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A COVID-19 'gap year' has significant financial consequences for some business majors

1 week ago
Joseph C. Ugrin
University of Northern Iowa Campus

The Covid-19 virus has turned the college experience upside-down as students have been removed from dorms to stop the spread of the disease, and face-to-face classes have been moved to remote delivery.  Potential first-year and transfer students are being encouraged to consider a ‘gap year’ and delay enrollment until the educational environment returns to ‘normal.’  What is not commonly discussed in the media is the cost of postponing education and making progress towards a future career.

For potential accounting majors, a gap year comes at a high financial cost.  Like many professional and STEM fields, accounting majors graduate into a market where jobs are plentiful, salaries are high, and wage growth is strong.  Some estimate the demand for accountants over the next decade will exceed one million.  A gap year delays a student’s graduation, entrance into the profession, and chance to earn a salary by one year.  The student’s salary will also lag permanently, and the cost of that lag compounds over time.  Would you believe me if I said that delaying an accounting education by only one year would cost a student over a quarter-million dollars in earnings over a lifetime?  It does.

According to Robert Half’s 2020 Salary Survey for accounting and finance professionals, accounting graduates who take jobs at large accounting firms generally earn around $60,000 as a new associate.  New associates who perform well quickly progress to become senior associates, then managers, and senior managers.  They commonly earn annual salaries over six figures within five years and the opportunity to become a partner typically takes place around year 15, and that is when big money is made, with partners earning between $250,000 and $5 million per year.  When you consider the large pay jumps that happen with promotions, average wage growth for a public accountant at a large firm is in the range of 8% to 10% annually over the long run.  Now let me show you an example of how delaying this opportunity can be very costly.

Let us assume a student receives a job at a large public accounting firm with a $60,000 starting salary and average annual wages increase by a very conservative 6% (not everyone makes partner) until age 62, the mandatory retirement age at most large public accounting firms.  Let us assume the starting salary for a student taking the gap year would start at around $61,800 during the year after the gap to account for 3% average wage growth.  The student taking a gap year would have the opportunity to work full-time during the year off school, but the average wages for a high school graduate with little to no college experience are low.  For argument’s sake, let us assume 40 hours per week at $12 per hour for 50 weeks.  Let us also assume an average personal income tax rate of 25% for all years in the analysis.  A five-year graduation is assumed because accounting students need 150 credits of coursework to earn the coveted Certified Public Accountant (CPA) designation.  Let us also assume annual tuition of $10,000, increasing by 5% each year, and paid annually.  Finally, let’s assume a discount rate of 4%.  The discount rate brings the value of future cash flows back to today’s dollars using the concept of present value.  The assumption behind present value is that money earned in the future is worth less than money earned today, and expenses delayed into the future are not as costly as if they were made today.  Discounting also makes the results easier to interpret as they represent the cost or income as if it is endured today.  I use 4% to account for the opportunity to invest earnings in risk-free treasury instruments, which have just over a 2% return in recent history, and adjust for uncertainties commonly used by economists to reduce expected future earnings including the probability of death, disability, and unemployment.  The following results come from the analysis of these assumptions.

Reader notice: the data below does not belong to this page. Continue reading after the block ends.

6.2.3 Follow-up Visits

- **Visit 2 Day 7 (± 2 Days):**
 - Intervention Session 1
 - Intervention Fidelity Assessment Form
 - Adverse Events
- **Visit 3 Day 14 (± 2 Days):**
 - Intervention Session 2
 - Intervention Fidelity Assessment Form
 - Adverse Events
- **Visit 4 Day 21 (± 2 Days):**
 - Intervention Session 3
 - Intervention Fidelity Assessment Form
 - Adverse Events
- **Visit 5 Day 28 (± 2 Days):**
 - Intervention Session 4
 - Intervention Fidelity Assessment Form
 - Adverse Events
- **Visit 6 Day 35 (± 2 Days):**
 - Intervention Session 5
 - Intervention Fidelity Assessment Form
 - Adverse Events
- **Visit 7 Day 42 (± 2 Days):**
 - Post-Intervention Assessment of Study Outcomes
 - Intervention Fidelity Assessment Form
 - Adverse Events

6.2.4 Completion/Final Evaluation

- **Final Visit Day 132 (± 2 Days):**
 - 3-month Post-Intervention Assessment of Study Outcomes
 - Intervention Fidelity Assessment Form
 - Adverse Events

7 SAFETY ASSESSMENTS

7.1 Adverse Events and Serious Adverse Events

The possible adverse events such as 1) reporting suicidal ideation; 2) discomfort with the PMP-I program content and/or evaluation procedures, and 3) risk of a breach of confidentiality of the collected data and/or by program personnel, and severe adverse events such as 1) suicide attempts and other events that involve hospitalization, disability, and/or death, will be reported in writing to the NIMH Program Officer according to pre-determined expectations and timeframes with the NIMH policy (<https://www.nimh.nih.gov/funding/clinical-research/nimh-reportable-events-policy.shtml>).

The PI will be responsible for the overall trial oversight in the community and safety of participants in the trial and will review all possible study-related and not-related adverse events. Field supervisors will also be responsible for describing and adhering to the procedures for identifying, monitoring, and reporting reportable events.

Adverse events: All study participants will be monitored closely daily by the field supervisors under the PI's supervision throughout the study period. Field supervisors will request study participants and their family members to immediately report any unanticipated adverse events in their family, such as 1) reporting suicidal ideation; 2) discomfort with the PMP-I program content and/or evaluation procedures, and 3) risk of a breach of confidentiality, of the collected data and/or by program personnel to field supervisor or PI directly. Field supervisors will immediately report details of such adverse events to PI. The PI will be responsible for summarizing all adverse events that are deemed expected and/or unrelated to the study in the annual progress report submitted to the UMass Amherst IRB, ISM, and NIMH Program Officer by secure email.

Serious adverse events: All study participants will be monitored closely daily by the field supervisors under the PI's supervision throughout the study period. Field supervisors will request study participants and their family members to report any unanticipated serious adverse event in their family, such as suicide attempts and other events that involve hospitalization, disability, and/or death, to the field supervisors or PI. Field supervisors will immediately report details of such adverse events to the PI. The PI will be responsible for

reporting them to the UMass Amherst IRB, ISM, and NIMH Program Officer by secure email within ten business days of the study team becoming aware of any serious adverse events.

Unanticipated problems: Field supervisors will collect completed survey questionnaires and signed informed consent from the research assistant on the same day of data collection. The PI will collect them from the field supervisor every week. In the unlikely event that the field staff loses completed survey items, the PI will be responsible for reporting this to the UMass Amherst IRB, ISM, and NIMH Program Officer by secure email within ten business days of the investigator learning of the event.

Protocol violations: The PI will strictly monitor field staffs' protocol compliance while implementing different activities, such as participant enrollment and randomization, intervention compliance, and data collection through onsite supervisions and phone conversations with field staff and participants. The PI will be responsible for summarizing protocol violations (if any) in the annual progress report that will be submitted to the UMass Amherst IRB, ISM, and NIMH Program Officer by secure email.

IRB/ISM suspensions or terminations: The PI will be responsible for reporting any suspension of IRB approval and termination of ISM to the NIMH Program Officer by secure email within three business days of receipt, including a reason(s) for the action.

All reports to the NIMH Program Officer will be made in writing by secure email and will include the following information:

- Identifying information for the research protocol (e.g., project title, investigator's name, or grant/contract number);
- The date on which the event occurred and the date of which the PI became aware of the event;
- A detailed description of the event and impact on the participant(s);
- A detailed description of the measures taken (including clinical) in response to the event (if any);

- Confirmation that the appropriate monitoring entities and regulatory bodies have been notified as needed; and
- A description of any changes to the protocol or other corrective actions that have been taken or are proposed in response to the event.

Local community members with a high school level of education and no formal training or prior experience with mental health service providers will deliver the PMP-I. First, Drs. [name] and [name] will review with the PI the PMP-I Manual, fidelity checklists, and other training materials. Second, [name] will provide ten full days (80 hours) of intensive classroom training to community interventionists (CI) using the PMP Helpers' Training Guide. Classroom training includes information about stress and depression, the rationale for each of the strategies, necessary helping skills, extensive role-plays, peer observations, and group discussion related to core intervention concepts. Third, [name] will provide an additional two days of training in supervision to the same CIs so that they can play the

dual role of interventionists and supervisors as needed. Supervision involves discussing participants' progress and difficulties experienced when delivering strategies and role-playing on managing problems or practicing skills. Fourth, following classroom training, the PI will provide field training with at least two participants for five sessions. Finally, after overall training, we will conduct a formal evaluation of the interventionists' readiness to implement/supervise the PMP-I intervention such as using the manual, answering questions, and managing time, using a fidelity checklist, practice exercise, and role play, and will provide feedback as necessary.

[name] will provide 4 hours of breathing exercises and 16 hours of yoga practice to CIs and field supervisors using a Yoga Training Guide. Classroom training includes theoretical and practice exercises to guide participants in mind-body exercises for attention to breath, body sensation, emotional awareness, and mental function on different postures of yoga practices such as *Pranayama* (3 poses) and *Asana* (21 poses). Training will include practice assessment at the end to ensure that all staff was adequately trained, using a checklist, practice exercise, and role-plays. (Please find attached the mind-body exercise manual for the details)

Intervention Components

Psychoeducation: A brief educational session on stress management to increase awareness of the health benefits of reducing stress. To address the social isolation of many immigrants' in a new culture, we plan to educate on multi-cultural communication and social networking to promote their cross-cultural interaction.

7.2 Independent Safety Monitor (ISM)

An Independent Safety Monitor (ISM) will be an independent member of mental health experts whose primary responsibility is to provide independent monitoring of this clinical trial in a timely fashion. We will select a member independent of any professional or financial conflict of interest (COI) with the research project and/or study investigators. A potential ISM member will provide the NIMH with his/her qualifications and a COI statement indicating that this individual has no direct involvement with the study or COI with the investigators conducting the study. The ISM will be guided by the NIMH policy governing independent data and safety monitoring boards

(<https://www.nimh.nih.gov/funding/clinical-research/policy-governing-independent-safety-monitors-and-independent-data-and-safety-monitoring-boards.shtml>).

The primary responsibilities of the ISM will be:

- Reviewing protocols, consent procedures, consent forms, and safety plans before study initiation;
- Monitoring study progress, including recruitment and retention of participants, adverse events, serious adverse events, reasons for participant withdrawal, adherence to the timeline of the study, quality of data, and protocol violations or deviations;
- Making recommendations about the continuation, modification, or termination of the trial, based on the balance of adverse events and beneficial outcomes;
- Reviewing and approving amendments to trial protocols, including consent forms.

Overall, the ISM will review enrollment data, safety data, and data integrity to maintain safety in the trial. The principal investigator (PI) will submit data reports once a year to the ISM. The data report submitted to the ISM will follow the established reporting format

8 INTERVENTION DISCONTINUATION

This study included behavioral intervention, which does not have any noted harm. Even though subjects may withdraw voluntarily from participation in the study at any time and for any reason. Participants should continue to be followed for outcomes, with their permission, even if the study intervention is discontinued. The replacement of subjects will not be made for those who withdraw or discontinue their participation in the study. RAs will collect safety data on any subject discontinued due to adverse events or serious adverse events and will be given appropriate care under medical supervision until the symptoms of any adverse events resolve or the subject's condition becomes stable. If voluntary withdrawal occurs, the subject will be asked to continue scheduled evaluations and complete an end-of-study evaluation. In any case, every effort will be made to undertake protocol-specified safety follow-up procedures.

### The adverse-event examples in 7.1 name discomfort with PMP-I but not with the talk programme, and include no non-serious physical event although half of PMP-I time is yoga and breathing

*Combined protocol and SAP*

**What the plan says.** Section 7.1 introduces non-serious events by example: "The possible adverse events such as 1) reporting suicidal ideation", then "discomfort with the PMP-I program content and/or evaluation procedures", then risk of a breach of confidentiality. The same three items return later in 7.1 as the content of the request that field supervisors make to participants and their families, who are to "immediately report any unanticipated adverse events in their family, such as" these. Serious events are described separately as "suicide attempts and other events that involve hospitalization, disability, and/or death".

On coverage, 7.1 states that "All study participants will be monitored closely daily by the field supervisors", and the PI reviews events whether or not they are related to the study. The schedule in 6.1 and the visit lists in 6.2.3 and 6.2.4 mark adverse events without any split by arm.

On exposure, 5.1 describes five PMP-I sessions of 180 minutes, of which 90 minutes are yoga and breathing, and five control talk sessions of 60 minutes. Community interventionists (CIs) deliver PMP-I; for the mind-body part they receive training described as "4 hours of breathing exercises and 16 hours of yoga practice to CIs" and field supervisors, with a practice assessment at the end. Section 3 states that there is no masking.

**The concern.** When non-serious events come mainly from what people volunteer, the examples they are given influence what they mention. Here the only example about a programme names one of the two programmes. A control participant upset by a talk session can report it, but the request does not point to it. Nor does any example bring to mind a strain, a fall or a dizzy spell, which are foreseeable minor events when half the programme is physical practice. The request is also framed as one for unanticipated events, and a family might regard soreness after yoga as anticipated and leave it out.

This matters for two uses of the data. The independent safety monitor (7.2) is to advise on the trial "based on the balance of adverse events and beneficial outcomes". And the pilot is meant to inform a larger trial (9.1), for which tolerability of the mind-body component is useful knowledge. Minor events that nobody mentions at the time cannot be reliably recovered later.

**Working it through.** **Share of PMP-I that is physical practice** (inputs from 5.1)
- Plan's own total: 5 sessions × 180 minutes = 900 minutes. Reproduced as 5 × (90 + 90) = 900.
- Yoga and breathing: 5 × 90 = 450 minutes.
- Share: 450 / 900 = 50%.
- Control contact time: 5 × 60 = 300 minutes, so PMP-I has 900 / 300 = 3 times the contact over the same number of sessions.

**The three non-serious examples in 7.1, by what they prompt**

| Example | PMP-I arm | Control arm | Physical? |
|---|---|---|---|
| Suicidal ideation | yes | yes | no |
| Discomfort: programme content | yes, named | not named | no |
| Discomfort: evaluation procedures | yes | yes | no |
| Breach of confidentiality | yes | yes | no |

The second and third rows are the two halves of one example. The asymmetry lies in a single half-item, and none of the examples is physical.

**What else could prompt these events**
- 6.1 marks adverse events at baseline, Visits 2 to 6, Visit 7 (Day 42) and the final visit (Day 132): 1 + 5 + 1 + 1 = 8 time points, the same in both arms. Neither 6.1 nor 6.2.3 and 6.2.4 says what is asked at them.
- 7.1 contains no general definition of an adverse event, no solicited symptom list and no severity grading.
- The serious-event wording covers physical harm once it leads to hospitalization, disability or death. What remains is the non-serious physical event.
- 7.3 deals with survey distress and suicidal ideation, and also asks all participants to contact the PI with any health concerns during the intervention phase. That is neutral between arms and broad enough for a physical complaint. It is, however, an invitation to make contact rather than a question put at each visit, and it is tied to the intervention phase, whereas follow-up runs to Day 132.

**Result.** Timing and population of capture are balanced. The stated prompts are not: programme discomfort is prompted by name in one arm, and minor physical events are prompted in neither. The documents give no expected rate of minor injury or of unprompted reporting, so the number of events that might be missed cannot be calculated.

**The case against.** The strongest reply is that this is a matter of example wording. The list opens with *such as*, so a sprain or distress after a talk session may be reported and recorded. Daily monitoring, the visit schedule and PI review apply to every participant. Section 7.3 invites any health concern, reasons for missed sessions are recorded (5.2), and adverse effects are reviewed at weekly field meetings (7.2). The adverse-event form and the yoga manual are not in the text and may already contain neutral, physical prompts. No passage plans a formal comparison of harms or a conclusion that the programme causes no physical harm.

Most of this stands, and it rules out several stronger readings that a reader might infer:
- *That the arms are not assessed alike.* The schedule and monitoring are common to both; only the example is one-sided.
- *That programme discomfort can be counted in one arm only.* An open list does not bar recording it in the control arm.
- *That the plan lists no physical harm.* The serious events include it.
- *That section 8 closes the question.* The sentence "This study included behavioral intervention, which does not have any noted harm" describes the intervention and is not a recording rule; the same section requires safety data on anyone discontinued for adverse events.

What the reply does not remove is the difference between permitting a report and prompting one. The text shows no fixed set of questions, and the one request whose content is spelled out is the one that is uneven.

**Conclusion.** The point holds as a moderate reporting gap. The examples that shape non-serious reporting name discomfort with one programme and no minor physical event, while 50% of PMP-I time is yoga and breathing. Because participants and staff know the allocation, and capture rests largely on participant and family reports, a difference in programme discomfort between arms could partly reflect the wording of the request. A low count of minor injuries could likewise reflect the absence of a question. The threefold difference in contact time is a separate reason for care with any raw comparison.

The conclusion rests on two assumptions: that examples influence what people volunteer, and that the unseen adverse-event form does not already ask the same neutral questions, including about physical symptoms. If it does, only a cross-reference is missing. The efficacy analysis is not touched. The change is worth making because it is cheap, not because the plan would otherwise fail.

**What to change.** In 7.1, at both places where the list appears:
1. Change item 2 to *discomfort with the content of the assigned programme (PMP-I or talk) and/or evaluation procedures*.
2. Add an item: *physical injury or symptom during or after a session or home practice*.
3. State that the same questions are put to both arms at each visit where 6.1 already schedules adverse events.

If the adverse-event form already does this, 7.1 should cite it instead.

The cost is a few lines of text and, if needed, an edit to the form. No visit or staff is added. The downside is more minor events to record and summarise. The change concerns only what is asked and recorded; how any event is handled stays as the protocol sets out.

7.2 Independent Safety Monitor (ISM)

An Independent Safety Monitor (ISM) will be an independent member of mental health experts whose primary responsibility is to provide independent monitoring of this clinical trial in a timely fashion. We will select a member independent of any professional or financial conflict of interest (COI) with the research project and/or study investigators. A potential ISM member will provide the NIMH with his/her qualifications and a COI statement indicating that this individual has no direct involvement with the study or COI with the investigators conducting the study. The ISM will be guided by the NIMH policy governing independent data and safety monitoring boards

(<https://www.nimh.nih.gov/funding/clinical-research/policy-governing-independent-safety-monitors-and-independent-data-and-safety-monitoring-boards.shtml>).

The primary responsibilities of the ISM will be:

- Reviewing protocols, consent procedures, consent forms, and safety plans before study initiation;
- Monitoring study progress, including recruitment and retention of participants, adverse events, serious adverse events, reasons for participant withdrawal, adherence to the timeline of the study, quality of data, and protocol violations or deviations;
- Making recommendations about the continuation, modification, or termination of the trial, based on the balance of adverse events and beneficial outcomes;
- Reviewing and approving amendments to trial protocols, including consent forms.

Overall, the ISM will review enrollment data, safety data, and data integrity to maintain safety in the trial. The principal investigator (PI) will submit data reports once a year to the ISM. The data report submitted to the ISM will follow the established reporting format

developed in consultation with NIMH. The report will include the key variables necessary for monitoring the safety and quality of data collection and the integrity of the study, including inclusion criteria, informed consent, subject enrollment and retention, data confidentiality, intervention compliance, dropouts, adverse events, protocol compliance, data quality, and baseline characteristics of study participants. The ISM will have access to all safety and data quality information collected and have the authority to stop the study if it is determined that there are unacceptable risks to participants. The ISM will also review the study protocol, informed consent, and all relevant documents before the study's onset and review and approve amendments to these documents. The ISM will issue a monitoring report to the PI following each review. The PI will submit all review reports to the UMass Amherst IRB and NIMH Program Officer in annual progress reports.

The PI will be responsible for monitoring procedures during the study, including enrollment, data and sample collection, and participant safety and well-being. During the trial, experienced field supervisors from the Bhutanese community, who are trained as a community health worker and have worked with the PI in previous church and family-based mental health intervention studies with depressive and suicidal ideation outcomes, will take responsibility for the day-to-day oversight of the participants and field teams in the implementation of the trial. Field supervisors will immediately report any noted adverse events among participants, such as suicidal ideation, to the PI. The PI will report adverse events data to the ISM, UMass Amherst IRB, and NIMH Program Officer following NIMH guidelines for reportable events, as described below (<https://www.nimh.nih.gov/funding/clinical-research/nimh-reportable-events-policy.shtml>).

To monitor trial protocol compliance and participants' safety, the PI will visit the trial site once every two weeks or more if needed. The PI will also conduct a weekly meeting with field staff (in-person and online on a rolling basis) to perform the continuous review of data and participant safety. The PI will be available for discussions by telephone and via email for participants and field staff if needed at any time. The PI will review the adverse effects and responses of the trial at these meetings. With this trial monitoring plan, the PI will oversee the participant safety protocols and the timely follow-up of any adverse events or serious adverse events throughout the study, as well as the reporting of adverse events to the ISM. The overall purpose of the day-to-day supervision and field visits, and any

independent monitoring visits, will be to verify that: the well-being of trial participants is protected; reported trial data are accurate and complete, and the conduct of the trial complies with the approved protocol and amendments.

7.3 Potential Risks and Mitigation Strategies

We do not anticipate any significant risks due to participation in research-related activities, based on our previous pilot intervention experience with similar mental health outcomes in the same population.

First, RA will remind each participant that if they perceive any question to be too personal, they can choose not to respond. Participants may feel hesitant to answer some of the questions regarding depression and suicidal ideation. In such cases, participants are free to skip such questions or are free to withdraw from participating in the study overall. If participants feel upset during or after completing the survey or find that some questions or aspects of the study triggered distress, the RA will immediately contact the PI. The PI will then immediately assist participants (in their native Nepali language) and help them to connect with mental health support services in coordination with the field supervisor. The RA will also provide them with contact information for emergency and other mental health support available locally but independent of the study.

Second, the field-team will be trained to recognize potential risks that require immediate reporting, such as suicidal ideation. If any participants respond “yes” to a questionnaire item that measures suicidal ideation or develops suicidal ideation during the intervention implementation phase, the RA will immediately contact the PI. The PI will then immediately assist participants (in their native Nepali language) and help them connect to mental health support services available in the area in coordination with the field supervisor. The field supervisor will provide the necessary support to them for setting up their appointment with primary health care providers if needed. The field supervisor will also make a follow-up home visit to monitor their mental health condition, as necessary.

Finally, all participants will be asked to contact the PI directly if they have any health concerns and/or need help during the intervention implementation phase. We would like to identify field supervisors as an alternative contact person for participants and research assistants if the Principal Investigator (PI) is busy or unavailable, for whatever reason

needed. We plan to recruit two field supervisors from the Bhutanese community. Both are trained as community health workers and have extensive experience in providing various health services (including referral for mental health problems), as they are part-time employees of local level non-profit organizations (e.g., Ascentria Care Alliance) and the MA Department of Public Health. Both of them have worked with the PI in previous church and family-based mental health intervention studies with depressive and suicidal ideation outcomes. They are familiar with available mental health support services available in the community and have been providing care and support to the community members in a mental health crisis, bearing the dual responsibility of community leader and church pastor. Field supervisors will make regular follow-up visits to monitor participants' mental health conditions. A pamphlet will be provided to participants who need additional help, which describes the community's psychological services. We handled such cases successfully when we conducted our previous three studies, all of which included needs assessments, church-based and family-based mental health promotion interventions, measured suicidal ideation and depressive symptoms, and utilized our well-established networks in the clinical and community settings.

Infographic

The results show that accounting students who take a gap year will lose out on $225,591 of net earnings, after taxes, over their career.  The cost in current dollars is $80,614.  The question for potential accounting majors considering a gap year is, “is it worth $80,000 to you?”

This analysis could be performed for other professional fields that require a college degree and have wage increases due to promotion and experience that typically outpace the national wage growth.  Future teachers, actuaries, engineers, and more should also consider the cost of delaying their education before making a choice. 

Let me finish by adding that I have approached this issue as both a college administrator and parent.  I have a son who is a graduating senior in high school.  He has visions of what his college experience will be like, but he has decided to start school next fall in whatever mode it is delivered.  He will surely be disappointed if he can not engage in intramurals, or attend sporting events, or study with his friends in the union, and he would definitely prefer to take classes face-to-face.  But online, distance, remote, mixed, or whatever you want to call it will have to do in the short-term considering the cost of a gap year. 

The views and opinions expressed are those of the author and do not imply endorsement by the University of Northern Iowa.

Author

Joseph C. Ugrin

Joseph C. Ugrin

Deloitte Professor of Accounting and Head of the Department of Accounting